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1.
Otolaryngol Head Neck Surg ; : 194599820911728, 2020 Mar 24.
Artigo em Inglês | MEDLINE | ID: mdl-32204663

RESUMO

OBJECTIVE: To describe the Trach Safe Initiative and assess its impact on unanticipated tracheostomy-related mortality in outpatient tracheostomy-dependent children (TDC). METHODS: An interdisciplinary team including parents and providers designed the initiative with quality improvement methods. Three practice changes were prioritized: (1) surveillance airway endoscopy prior to hospital discharge from tracheostomy placement, (2) education for community-based nurses on TDC-focused emergency airway management, and (3) routine assessment of airway events for TDC in clinic. The primary outcome was annual unanticipated mortality after hospital discharge from tracheostomy placement before and after the initiative. RESULTS: In the 5 years before and after the initiative, 131 children and 155 children underwent tracheostomy placement, respectively. At the end of the study period, the institution sustained Trach Safe practices: (1) surveillance bronchoscopies increased from 104 to 429 bronchoscopies, (2) the course trained 209 community-based nurses, and (3) the survey was used in 488 home ventilator clinic visits to identify near-miss airway events. Prior to the initiative, 9 deaths were unanticipated. After Trach Safe implementation, 1 death was unanticipated. Control chart analysis demonstrates significant special-cause variation in reduced unanticipated mortality. DISCUSSION: We describe a system shift in reduced unanticipated mortality for TDC through 3 major practice changes of the Trach Safe Initiative. IMPLICATION FOR PRACTICE: Death in a child with a tracheostomy tube at home may represent modifiable tracheostomy-related airway events. Using Trach Safe practices, we address multiple facets to improve safety of TDC out of the hospital.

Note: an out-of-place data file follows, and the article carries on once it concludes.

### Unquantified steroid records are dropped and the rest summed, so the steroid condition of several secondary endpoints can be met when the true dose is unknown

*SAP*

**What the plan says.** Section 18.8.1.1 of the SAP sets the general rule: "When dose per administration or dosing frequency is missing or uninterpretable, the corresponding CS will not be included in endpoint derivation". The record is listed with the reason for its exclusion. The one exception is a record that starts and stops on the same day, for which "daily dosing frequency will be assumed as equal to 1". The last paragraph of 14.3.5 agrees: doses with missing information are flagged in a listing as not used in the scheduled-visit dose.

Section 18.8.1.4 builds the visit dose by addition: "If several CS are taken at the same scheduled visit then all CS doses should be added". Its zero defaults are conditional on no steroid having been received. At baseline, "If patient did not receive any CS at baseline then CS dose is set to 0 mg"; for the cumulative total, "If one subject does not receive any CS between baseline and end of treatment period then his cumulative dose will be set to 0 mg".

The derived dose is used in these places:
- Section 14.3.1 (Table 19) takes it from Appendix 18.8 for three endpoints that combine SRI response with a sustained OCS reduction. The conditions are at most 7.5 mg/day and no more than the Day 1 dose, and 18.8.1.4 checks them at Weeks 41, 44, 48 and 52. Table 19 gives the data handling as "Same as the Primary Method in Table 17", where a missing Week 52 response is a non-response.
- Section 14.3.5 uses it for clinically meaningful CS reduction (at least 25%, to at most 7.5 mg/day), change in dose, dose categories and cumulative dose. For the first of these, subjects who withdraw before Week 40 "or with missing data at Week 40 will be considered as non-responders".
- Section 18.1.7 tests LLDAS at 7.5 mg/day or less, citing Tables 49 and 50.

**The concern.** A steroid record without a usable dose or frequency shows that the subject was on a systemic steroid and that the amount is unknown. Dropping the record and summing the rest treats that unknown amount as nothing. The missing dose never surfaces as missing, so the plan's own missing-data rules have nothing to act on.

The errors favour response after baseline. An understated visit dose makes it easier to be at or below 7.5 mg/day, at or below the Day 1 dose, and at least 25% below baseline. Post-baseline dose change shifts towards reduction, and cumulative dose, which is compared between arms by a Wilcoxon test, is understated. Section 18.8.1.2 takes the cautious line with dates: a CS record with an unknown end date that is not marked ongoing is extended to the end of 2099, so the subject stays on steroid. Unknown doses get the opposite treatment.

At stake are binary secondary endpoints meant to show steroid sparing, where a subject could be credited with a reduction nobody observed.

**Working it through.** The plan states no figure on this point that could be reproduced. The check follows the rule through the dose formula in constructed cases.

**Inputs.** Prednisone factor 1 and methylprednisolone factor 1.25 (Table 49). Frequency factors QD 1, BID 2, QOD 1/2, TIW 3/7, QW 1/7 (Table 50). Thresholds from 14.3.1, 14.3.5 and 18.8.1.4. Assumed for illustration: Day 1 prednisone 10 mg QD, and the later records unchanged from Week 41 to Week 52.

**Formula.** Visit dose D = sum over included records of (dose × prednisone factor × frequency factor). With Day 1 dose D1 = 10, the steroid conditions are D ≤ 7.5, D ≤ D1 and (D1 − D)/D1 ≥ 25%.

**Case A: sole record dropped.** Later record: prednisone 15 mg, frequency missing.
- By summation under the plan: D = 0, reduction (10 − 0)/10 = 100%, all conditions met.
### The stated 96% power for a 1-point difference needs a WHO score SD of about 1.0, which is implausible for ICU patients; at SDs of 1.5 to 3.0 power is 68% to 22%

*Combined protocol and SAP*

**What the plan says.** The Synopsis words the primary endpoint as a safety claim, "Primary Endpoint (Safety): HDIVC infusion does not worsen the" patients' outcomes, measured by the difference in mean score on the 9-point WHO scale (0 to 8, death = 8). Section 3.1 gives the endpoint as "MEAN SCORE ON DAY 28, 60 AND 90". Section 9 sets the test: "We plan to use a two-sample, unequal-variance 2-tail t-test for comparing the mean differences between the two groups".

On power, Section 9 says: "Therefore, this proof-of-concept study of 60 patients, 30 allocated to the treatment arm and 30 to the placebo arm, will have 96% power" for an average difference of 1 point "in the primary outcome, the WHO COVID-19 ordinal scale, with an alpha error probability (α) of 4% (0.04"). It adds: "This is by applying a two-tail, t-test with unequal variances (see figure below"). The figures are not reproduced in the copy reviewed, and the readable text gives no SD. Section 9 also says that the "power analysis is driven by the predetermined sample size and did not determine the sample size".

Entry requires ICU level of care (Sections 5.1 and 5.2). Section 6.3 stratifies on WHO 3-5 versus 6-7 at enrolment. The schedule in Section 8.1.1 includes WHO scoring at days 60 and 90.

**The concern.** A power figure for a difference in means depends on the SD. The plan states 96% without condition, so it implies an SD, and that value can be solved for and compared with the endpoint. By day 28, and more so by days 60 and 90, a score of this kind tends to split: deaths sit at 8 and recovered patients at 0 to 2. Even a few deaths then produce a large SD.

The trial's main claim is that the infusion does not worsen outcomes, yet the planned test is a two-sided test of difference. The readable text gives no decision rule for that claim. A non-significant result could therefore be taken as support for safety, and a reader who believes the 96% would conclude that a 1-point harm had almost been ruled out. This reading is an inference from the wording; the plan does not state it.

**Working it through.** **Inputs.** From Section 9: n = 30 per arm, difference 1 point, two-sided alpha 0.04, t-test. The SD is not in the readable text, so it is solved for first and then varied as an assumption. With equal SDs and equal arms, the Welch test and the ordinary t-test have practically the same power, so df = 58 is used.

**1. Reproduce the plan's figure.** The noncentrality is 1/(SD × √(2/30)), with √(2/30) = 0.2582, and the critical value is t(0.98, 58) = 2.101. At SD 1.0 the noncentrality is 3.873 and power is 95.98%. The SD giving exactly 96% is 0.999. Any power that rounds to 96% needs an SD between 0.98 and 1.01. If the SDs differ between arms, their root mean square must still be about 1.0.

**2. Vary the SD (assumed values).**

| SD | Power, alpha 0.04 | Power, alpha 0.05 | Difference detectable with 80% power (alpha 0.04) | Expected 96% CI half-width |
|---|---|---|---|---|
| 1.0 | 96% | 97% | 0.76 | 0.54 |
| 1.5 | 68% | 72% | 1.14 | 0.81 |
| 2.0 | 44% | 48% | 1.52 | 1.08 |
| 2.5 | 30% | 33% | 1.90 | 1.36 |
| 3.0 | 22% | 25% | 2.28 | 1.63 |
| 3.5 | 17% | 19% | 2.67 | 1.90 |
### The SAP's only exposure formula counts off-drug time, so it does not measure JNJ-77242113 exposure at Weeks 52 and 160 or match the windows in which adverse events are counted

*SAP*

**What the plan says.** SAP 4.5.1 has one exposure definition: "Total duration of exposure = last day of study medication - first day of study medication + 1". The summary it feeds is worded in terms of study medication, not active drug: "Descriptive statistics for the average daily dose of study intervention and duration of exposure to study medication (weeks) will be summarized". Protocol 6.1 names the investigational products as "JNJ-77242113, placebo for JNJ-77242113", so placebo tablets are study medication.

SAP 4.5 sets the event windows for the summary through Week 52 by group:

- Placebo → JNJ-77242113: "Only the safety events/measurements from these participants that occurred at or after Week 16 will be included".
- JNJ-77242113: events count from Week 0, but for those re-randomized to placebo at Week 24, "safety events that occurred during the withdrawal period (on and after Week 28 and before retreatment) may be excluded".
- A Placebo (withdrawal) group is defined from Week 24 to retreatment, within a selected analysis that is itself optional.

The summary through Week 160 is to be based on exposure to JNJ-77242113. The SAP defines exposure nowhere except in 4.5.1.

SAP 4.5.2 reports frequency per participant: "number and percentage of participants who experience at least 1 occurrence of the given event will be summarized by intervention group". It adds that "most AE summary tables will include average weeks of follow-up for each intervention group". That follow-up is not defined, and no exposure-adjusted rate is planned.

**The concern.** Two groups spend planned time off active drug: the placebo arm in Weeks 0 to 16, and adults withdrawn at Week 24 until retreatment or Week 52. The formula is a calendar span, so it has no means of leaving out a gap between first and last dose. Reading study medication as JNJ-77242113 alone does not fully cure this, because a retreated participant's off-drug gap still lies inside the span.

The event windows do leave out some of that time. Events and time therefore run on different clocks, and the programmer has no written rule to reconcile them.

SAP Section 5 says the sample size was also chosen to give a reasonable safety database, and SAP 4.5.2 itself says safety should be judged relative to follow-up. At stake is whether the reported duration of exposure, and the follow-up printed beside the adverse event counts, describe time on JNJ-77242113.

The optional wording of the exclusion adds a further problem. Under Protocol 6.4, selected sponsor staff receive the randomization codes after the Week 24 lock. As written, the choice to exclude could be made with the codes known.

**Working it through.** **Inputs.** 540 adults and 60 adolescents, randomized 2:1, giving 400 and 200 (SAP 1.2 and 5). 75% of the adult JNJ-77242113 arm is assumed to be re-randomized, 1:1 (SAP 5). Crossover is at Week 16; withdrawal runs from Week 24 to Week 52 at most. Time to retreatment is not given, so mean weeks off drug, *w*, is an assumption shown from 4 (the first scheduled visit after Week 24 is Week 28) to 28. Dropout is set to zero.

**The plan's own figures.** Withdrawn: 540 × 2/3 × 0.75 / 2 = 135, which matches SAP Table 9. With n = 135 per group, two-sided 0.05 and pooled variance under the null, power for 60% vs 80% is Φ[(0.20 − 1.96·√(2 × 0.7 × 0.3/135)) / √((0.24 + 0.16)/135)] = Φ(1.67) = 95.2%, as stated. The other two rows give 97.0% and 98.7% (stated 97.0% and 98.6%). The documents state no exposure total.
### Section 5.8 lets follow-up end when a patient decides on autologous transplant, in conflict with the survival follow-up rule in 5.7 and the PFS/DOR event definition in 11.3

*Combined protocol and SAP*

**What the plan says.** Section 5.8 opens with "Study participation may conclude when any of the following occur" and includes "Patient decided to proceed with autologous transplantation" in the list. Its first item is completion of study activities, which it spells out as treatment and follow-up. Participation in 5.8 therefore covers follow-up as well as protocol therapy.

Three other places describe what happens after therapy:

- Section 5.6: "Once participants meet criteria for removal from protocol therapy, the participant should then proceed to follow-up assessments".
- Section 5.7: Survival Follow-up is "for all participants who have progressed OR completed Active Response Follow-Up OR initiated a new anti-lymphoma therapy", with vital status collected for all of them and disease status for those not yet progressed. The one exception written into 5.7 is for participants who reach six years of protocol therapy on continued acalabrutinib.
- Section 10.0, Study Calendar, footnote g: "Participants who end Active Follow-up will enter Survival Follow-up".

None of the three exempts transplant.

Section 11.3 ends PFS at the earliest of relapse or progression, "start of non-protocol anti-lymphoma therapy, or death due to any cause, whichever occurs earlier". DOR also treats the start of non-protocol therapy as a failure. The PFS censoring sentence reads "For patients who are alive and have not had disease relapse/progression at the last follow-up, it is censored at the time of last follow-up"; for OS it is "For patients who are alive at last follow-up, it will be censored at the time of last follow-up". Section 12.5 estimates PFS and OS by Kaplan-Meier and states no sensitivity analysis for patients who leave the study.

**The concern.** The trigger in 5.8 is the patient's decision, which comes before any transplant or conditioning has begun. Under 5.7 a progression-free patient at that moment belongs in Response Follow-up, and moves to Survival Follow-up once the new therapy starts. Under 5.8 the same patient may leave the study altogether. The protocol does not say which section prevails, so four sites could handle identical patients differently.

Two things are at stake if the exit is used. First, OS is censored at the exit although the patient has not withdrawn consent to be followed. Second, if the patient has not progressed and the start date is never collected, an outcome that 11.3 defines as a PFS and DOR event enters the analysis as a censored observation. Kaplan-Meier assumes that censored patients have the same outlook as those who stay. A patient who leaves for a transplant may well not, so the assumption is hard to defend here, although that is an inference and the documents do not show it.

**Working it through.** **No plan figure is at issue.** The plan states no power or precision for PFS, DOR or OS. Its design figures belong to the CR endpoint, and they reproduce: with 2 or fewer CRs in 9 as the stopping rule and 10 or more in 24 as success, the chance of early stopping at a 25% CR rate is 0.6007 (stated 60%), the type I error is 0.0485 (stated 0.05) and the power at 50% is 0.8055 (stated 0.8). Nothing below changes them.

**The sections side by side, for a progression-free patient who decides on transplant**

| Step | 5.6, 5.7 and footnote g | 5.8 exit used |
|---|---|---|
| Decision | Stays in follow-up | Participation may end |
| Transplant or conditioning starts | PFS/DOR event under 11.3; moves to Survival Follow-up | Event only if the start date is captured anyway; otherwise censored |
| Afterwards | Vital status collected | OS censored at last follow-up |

3.
Sleep Breath ; 2020 Jan 10.
Artigo em Inglês | MEDLINE | ID: mdl-31919717

RESUMO